Managing Allium Pests and Diseases
Generally, flowering alliums are healthy, low-maintenance plants with little to no issues with pests and diseases. They actively repel rabbits, voles, deer, and other garden critters. But that doesn’t mean they do not have any problems at all.
In humid weather, for instance, they may suffer from white rot as well as downy mildew. Also, being a member of the onion allium family, they sometimes get attacked by onion fly. A common early sign of onion fly insect pests in your flower garden is yellowing foliage. Its maggots eat away at the root causing the plant to collapse suddenly.
These pests are quite hard to treat since they are right down in the soils and even in the bulb itself. To control onion fly, dig up any affected plants so that the maggots are elect to pupate – turn into adults and produce more grubs.
When looking to grow alliums in your garden, the choice on offer may feel overwhelming. First, try to keep in mind how much space you have available. Also, consider your climate, soil condition, and what purpose you want them to serve. All these factors will help you narrow your choice and select the perfect flower heads for your garden.
What Does It Mean When People Say Alliums Allium?
When people mention “alliums allium,” they refer to a gorgeous flower found in many gardens. Alliums belong to the onion family and come in various shapes, hues, and sizes, while their blossoms vary from small globular clusters to tall spikes. Not only are these flowers often grown for decorative purposes, but they also have culinary and medicinal uses. Beloved by gardeners worldwide due to its hassle-free growth requirements, “alliums allium” merely stands for a glorious array of these splendid plants adorning your gardenscape!
People Also Ask Questions
Do Alliums Spread?
While some species spread vigorously through bulbs or seeds, most varieties do not spread at all. On the other hand, most alliums multiply readily and are easily propagated.
Do Alliums Come Back Every Year?
Yes. Alliums are perennials meaning they return reliably every year for a long time. They multiply naturally and can be left untouched in the same area for many years.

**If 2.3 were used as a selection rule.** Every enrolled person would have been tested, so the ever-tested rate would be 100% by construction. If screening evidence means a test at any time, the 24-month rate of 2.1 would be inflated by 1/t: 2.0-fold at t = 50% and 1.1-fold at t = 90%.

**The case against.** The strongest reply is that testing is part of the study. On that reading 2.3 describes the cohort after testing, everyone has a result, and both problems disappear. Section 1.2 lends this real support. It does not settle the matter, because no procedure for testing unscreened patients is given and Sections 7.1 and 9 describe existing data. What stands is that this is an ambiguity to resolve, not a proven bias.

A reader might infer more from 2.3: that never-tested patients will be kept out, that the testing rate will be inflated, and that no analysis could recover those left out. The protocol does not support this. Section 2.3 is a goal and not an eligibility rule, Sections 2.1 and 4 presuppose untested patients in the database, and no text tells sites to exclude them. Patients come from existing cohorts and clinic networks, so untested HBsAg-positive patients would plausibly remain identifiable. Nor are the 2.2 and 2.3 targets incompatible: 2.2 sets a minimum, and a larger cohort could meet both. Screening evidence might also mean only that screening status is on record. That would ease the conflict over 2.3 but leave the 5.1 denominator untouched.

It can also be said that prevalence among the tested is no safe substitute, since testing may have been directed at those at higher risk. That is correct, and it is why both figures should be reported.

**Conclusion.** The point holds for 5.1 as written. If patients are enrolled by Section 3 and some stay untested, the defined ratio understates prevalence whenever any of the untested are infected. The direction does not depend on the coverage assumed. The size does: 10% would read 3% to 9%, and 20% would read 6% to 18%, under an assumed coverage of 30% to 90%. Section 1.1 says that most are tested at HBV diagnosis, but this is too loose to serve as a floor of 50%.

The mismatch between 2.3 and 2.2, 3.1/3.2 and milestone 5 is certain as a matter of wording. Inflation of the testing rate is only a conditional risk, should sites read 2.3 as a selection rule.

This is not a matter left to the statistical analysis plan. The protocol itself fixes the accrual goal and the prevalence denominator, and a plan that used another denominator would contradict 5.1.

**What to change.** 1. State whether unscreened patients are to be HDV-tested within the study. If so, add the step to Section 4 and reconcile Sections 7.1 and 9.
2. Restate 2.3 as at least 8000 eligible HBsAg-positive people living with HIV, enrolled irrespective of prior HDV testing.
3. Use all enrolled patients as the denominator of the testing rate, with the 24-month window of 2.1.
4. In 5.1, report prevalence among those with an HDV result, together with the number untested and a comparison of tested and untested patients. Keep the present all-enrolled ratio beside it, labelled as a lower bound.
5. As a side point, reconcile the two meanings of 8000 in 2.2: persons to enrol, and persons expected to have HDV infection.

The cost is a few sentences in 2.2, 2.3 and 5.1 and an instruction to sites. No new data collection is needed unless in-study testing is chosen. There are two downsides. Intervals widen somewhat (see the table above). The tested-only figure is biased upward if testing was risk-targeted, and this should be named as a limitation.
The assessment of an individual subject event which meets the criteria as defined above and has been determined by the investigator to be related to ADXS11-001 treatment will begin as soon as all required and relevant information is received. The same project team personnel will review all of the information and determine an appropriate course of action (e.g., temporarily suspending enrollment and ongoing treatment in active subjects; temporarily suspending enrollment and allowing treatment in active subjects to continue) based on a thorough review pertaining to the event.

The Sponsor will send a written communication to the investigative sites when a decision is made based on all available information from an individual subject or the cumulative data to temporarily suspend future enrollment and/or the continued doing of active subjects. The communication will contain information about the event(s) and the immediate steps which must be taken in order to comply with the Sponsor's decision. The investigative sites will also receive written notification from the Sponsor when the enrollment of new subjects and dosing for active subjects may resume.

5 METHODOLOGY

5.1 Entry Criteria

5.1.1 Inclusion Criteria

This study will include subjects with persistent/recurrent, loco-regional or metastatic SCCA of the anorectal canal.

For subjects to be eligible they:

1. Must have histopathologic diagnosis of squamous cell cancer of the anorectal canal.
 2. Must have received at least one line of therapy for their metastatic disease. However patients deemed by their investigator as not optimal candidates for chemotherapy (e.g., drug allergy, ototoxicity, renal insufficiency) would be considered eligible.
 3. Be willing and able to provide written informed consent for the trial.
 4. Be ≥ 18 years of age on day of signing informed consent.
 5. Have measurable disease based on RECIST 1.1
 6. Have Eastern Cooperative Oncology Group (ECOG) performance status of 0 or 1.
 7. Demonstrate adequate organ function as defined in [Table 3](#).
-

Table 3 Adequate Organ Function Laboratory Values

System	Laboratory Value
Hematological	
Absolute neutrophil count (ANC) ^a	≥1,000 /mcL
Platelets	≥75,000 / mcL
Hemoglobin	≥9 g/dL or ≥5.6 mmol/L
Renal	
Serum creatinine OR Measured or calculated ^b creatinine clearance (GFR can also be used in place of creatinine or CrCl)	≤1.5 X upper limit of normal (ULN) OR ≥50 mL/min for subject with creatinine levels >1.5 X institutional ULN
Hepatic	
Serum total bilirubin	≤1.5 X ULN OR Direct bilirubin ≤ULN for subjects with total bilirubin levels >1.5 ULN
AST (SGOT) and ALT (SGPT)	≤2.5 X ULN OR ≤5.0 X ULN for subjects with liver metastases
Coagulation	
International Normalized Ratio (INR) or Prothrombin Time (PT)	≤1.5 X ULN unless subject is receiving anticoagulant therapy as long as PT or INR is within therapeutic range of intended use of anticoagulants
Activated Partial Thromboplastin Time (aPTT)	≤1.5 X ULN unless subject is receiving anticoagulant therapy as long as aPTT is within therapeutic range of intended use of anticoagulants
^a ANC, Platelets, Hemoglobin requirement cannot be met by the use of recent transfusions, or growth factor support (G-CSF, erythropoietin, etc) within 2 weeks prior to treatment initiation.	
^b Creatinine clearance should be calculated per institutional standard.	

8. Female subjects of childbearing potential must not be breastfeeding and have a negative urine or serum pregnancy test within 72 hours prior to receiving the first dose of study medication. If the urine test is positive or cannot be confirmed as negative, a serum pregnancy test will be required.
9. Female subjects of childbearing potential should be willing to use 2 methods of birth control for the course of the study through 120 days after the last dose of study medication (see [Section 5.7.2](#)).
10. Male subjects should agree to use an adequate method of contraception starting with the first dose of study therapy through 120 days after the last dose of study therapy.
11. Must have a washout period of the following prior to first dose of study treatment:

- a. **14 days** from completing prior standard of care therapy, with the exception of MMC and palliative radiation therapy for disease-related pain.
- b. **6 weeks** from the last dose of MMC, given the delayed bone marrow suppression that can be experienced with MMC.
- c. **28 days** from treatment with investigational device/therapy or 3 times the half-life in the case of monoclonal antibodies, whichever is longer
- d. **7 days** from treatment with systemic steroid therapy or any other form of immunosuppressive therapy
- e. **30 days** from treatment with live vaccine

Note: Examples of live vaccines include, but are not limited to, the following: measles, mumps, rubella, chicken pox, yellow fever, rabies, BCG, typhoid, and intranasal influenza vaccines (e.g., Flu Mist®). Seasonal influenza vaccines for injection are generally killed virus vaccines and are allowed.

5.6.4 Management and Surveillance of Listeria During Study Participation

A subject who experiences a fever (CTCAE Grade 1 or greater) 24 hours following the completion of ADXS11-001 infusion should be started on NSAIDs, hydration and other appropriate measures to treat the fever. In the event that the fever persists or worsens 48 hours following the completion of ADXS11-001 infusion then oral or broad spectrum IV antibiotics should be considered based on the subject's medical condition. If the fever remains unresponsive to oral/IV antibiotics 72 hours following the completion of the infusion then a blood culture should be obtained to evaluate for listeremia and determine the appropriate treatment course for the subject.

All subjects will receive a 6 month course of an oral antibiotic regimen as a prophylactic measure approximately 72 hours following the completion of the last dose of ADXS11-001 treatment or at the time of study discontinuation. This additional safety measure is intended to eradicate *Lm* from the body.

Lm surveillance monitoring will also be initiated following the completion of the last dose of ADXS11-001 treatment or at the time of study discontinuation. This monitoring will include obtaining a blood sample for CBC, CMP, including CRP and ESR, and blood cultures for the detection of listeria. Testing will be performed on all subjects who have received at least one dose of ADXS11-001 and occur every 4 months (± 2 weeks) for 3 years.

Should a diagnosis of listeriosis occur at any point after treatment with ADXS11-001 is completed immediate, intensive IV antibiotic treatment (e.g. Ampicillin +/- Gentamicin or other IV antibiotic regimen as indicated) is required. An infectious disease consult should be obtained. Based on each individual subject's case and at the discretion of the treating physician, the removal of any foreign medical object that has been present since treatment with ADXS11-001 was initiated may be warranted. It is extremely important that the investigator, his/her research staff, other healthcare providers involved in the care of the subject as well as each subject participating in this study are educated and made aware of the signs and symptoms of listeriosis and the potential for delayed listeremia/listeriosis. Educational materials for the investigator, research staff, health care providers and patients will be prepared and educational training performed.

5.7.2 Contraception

Are Alliums Ok in the Shade?
Nearly all alliums like a spot in full sun and well-draining soil. However, some of the smaller alliums can tolerate a little shade and
How Long Does It Take to Grow Allium From Seed?
Many ornamental alliums take up to 12 weeks to germinate. After that, it will take 2-3 years to reach the flowering size.
When Should I Start My Allium Seeds?
Sow your allium onion seed when the soil is somewhat thawed and dry in late spring to early summer and not completely saturated by heavy seasonal rains. In areas with mild winters, you can sow your seeds in late summer to mid-winter.
Where Do Allium Flowers Grow Best?
Alliums are regarded as sun-loving plants. This is because they adore sunlight and will perform best when they can bask in it all day long. Not
Do You Have to Dig Allium Bulbs Every Year?
You do not have to dig allium bulbs every year. Instead, divide them every 3 to 4 years for new growth. During that period, dig around the plant to lift the bulbs out. Then, gently separate the bulbs to replant.
Do Alliums Bloom More Than Once?
No. After your plant flowers, you should cut the flower stalks down to allow the plant to focus on storing energy in the plant’s bulb. However, dried flower heads are just as attractive as live flowers, and you can keep them standing for long.
Are Ornamental Onions Good for You?
Ornamental onions are edible but are rarely grown for food. As such, they can be grown in either a flower or a vegetable garden.
When Should I Cut Back Allium Seed Heads?
Simply cut back the seed heads when the foliage fades and the flower heads turn dry, usually in the fall.
What Are the Best Growing Conditions for Alliums?
Alliums are not fussy about soil quality as long as it has reasonable drainage. However, these plants do prefer full sun.
Where Should You Plant Alliums?
Plant alliums in kitchen gardens, flower cutting gardens, rock gardens, and perennial gardens. You can also plant them in well-draining containers.
What Growing Conditions Are Suitable for Allium Flowers?
Allium bulbs are winter hardy and do well in growing hardiness zones 3 through 8. However, their performance in each zone varies depending on the species you grow.
When Are Allium Flowers in Season?
Depending on the species and your growing zone, allium flowers bloom in late spring to early summer.